I was in the USAF from 1976-1980, I was trained in Telephone Communication, specifically Cable Splicing, anywhere from 24 pair to 2400 pair cable and the installation of all periphery equipment. I was stationed at Eglin AFB and my partner and I were ordered to install a new cable dryer in a remote compound named cite C6. When we arrived at the compound we were assorted inside by too armed mp's, The plaque on the building at the entrance read, Cite C6 UFO Tracking Facility.

We asked several people just what they were tracking but mum was the word.
I never flew anything but I was quit possibly very close to something that was out of this world.......
 

Mikem

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I have been in the aviation field since 1975 and never did get a pilot license because the flying end of it really has never interested me. Having said that I do have right seat time on some pretty old stuff. As a flight mechanic on ferry trips we use to take aircraft from the Marshall Islands to the states or Taiwan for overhaul. I have flown the old (and still one of the best airplanes ever built) DC-3 (C-47) cargo into Mexico, DC-4 (the military called it the C-54) passengers and cargo in the Marshall Islands, DC-6 (C-118) fighting fires and cargo into Mexico, the C-46 Curtis Commando (cargo into Mexico) and the DeHavilland Caribou (DHC-4/C7A) passengers and cargo in the Marshall Islands.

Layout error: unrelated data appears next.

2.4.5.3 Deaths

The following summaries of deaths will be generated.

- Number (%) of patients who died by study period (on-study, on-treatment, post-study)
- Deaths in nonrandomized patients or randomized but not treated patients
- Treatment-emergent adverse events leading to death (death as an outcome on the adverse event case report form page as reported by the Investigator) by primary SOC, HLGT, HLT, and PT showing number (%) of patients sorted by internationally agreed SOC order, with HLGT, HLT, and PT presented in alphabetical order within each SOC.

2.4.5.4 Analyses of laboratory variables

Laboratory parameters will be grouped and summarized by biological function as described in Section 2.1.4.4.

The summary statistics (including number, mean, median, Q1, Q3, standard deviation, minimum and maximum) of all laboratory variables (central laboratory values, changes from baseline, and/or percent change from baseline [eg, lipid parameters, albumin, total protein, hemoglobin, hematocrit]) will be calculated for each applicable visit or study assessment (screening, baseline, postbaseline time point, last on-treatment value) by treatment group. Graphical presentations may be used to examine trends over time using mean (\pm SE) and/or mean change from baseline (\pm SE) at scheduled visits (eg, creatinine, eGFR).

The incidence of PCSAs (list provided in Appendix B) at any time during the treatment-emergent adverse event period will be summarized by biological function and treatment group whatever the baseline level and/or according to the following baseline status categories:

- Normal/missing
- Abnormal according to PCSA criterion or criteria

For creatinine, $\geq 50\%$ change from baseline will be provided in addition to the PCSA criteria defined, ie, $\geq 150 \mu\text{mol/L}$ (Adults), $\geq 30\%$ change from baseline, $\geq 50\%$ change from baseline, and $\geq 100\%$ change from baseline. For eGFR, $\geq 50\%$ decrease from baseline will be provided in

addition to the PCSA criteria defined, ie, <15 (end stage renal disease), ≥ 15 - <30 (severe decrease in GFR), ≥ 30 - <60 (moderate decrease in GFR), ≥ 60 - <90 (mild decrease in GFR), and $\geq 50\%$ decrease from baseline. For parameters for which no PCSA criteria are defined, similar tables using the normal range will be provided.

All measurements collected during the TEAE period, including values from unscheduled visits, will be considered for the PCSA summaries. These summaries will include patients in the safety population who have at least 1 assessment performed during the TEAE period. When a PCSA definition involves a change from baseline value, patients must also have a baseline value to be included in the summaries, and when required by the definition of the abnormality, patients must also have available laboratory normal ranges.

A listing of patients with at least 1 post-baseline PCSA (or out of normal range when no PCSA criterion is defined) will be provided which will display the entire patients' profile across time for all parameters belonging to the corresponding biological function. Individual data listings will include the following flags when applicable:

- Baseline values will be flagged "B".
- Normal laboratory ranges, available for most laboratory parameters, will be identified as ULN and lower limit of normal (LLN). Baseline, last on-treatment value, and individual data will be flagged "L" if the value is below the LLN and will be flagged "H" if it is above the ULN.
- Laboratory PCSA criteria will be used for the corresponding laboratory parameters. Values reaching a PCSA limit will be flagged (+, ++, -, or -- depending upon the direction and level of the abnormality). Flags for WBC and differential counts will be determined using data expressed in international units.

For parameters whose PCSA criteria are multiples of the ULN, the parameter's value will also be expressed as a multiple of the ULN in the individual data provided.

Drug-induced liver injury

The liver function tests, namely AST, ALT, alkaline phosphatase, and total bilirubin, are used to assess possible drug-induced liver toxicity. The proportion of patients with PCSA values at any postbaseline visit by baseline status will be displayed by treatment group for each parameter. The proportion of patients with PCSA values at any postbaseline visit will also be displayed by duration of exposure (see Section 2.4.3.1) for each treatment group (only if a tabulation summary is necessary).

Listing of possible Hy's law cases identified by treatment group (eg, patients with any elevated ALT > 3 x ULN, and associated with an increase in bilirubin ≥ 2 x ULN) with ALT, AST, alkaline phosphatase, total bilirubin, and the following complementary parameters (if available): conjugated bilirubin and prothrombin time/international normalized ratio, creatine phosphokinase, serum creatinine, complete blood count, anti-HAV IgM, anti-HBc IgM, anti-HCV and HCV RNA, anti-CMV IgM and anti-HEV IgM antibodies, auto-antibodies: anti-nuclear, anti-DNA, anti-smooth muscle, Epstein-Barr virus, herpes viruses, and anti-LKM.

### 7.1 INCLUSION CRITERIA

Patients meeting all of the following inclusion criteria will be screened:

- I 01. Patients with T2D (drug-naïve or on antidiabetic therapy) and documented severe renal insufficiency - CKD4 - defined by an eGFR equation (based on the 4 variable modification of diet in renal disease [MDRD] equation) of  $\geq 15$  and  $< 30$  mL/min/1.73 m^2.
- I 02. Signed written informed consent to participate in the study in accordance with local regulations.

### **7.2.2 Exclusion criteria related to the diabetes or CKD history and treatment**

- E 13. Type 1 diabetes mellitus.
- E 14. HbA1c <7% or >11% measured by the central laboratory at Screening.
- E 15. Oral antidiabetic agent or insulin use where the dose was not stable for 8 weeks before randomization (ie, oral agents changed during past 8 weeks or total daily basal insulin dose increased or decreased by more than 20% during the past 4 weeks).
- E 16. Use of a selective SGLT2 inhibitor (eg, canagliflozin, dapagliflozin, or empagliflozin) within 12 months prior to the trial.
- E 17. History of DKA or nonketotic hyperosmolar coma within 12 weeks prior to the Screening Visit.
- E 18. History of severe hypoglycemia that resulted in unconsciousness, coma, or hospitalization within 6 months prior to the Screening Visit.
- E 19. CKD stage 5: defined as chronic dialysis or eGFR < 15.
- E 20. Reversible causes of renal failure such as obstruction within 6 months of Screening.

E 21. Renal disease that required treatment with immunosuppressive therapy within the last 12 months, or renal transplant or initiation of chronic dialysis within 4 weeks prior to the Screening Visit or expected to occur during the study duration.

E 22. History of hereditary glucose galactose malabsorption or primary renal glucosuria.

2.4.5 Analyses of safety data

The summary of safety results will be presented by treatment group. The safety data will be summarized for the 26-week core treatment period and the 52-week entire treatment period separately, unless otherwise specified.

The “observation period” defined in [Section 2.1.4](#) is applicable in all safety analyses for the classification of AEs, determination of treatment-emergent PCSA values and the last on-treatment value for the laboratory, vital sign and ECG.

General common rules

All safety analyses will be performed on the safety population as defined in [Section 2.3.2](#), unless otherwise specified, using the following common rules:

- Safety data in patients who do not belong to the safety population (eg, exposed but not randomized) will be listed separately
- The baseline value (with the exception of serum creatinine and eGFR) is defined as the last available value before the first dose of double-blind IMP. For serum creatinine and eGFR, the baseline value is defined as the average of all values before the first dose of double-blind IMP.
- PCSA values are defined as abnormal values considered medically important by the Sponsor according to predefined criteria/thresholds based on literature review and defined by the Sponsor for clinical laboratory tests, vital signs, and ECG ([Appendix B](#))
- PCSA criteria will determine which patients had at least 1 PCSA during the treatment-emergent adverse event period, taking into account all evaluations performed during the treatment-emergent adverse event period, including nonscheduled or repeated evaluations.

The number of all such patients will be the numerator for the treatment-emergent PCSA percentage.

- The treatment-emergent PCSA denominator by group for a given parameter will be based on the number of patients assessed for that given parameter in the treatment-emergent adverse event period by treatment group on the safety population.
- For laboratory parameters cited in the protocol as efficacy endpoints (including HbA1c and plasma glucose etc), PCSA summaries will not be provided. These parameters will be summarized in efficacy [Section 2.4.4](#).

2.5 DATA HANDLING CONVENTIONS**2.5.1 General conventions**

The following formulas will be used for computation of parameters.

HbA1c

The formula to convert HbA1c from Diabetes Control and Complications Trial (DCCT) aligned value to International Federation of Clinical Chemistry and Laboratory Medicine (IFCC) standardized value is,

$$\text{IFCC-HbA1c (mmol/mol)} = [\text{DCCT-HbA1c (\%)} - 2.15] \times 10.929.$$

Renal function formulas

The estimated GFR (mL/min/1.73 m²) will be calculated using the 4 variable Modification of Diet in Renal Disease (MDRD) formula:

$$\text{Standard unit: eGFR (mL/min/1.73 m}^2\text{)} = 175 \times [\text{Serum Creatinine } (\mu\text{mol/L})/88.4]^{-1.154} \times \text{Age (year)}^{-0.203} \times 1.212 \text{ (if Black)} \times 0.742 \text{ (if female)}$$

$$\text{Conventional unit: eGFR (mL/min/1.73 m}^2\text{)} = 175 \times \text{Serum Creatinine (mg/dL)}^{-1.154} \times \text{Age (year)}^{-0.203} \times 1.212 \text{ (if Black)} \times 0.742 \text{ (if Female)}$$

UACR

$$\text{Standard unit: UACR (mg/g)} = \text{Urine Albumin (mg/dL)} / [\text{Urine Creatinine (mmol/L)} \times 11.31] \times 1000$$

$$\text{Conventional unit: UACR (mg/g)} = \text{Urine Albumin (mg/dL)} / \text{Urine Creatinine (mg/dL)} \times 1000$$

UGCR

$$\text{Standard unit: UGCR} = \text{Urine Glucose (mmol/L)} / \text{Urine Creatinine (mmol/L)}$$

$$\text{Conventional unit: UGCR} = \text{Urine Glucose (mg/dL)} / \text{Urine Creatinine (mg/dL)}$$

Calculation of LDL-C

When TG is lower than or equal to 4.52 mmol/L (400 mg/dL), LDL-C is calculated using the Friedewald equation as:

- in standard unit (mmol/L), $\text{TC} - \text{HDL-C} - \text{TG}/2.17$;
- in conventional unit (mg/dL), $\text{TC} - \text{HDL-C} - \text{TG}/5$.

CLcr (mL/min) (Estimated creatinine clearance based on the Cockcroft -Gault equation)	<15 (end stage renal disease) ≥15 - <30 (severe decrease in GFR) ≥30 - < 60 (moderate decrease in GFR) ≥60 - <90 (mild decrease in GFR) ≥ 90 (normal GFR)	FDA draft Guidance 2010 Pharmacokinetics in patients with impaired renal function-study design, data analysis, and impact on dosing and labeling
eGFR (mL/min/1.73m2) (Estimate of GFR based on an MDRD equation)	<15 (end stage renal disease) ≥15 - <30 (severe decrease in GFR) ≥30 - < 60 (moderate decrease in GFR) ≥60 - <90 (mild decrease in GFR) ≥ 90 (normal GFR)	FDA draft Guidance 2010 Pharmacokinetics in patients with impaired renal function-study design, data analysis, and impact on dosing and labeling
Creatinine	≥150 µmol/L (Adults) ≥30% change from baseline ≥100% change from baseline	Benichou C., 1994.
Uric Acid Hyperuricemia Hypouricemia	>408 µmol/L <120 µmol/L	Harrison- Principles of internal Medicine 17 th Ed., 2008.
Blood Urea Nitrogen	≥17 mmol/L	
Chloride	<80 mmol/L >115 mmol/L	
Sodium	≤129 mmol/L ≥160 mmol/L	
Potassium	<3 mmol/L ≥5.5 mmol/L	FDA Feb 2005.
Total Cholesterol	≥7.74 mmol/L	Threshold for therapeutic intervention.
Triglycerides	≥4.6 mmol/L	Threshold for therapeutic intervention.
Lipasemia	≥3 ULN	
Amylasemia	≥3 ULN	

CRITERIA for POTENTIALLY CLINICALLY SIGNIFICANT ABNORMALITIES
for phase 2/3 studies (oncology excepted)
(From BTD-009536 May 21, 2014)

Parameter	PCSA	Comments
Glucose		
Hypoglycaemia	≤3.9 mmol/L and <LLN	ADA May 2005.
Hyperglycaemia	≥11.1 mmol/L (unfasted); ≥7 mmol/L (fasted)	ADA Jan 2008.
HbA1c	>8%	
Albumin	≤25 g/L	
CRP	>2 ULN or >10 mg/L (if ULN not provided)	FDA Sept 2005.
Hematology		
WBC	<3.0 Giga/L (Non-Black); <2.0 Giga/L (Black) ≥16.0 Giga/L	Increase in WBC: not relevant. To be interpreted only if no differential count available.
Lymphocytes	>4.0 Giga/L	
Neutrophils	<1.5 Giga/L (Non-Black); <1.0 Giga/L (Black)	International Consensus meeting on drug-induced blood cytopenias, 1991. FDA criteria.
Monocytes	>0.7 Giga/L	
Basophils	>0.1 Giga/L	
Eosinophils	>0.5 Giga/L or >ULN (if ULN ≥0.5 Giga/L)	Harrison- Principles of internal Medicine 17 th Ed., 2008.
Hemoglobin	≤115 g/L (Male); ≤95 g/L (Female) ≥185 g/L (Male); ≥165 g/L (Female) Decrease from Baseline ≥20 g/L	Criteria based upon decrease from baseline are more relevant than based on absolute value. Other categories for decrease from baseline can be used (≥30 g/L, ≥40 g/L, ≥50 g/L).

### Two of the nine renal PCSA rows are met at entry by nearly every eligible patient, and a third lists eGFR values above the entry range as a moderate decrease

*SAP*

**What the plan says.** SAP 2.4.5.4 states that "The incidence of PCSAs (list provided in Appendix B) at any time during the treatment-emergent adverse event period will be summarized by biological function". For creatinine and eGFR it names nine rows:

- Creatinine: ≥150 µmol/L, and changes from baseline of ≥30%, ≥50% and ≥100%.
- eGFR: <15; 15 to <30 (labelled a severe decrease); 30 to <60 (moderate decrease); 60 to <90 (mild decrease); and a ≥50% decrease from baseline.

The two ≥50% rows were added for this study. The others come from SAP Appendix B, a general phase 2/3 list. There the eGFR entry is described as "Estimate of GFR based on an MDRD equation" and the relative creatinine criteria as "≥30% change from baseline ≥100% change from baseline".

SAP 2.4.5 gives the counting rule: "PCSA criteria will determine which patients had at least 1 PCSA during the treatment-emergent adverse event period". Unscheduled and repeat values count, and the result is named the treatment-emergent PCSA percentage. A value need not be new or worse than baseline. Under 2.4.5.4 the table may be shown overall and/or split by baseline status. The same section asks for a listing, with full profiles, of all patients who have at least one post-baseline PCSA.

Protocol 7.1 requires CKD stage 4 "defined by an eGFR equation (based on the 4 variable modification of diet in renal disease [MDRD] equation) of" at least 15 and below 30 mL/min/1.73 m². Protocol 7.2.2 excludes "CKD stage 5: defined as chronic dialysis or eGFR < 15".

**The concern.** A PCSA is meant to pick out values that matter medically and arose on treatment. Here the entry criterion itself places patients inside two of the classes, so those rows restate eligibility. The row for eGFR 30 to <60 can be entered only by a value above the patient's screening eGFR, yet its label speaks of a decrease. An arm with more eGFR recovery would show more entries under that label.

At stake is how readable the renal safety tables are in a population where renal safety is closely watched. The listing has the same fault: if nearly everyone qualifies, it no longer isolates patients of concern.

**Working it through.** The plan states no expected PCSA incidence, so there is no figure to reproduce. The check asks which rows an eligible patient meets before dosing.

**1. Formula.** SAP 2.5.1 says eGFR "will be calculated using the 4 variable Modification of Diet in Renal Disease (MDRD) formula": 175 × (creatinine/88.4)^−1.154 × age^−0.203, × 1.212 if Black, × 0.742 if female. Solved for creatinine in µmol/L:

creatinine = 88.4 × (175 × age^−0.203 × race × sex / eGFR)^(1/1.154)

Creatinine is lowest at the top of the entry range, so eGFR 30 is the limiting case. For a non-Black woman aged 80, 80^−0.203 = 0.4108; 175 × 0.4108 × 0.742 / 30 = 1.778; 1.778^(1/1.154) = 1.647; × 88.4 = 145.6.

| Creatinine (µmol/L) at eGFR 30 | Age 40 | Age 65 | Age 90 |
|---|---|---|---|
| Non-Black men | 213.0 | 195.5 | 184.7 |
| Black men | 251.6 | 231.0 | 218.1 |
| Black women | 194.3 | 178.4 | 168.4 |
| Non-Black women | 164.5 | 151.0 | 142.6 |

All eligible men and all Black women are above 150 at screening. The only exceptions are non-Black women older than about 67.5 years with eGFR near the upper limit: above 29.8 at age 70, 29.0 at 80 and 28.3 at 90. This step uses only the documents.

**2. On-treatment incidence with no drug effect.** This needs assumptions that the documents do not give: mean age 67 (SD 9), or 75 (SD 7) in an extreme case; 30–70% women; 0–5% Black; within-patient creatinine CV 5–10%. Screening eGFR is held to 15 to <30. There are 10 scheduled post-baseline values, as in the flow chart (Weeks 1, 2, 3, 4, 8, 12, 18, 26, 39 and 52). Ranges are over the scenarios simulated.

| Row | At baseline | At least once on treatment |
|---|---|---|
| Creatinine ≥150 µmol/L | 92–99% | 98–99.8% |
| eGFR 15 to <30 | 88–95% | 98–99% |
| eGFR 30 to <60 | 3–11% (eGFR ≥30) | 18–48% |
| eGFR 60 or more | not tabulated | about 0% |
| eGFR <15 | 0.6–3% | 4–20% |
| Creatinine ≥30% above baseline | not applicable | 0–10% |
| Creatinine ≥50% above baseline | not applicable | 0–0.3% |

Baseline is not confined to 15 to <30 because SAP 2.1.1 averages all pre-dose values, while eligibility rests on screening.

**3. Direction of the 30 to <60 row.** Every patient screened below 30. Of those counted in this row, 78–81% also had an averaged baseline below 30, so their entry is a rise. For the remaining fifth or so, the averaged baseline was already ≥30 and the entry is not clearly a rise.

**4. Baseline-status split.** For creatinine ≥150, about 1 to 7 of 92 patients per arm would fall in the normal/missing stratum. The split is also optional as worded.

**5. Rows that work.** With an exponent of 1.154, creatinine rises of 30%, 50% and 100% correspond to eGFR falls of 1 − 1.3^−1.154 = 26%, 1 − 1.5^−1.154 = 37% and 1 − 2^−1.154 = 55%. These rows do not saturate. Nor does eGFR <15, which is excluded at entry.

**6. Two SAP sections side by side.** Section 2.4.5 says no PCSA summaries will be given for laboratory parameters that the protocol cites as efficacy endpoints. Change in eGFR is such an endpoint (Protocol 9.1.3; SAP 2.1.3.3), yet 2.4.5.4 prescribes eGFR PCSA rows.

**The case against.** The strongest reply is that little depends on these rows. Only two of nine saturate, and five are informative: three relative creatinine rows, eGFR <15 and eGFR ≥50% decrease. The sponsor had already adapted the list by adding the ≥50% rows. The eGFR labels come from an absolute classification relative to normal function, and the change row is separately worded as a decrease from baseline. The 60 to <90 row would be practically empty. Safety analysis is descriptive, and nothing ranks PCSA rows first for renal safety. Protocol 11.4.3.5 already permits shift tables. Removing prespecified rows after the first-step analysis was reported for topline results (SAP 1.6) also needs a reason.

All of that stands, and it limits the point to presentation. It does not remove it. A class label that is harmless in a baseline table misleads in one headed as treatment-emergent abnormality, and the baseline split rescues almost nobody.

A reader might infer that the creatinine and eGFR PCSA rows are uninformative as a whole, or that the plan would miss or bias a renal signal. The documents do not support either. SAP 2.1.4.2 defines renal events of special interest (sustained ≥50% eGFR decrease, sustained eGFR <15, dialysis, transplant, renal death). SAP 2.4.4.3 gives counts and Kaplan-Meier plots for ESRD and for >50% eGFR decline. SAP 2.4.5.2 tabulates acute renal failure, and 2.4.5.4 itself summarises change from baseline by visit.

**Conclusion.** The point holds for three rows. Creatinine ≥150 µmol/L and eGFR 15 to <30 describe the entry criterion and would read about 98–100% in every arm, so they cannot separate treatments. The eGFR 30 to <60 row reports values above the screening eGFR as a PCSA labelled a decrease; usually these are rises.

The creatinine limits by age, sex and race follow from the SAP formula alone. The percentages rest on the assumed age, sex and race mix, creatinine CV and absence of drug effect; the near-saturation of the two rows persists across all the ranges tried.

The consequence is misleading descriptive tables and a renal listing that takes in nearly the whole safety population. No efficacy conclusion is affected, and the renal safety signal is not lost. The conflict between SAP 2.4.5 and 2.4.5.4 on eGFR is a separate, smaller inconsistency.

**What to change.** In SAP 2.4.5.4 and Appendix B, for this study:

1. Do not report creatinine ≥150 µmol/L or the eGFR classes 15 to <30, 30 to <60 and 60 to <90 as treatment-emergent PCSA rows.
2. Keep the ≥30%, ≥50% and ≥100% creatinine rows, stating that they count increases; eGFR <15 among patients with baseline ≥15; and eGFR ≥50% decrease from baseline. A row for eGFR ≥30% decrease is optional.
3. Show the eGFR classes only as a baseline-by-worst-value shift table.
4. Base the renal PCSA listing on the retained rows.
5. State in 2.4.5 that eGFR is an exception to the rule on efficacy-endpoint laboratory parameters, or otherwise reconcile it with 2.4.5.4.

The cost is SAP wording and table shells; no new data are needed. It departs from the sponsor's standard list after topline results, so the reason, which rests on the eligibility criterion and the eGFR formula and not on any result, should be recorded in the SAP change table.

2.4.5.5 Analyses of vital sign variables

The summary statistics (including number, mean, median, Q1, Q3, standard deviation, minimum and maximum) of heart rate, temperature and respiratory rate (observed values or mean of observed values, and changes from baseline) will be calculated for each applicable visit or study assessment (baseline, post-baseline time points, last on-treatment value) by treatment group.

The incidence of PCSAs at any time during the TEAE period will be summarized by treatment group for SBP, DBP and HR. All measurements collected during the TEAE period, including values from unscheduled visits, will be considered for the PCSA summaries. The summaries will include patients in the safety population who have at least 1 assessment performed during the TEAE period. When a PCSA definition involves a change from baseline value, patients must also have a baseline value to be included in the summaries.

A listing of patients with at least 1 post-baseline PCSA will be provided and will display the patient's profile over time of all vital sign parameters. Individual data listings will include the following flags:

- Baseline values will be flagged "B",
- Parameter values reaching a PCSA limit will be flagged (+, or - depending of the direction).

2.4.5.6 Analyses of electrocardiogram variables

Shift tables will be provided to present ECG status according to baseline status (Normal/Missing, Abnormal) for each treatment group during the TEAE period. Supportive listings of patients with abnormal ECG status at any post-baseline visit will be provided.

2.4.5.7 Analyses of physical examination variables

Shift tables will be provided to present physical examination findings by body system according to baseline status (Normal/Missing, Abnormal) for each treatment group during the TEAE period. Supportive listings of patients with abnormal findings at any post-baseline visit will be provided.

While in the Marshall Islands we had the last two C-54's in the military inventory. Both had served time during the Berlin Airlift. I helped fly back one from the Marshalls (Kwajalein Island) to the bone yard at Davis Mothan AFB in Arizona. About 6000 miles in an aircraft at 10000 feet going about 140 knots. I didn't think we would ever get there. Two sixteen hour legs listening to four R2000 radial engines without any prop sync. This was the days before all of this fancy GPS stuff and we were using the old Loran C navigation system which is basically an old oscilloscope with a bunch of wavy lines. Flying into Hawaii we found out the military still remembers December 7th and scrambled two F-4 fighters after our ass because we were where we were not suppose to be. Those were the days.

I will take the days of the old piston pounders over this modern jet stuff any day of the week. You had a sense of accomplishment running and tuning up an old R2000, R1830 or R2800 engine. Now they are just giant vacuum cleaners that make a bunch of noise.
 

Irene Adler

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Yeah, I've never flown a plane...

But it would be amazing to get my license someday.

I always crash the flight simulator thingy...even when my father helped me (he used to fly) I still ALWAYS crashed. But I would yell out, "Mayday, Mayday!" which was fun. I eventually just made the whole objective to see how creative I could get with crashing my plane.
 
A

Anonymous

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I wouldn't trust myself to fly a plane. I'd end up landing it like a lawn dart.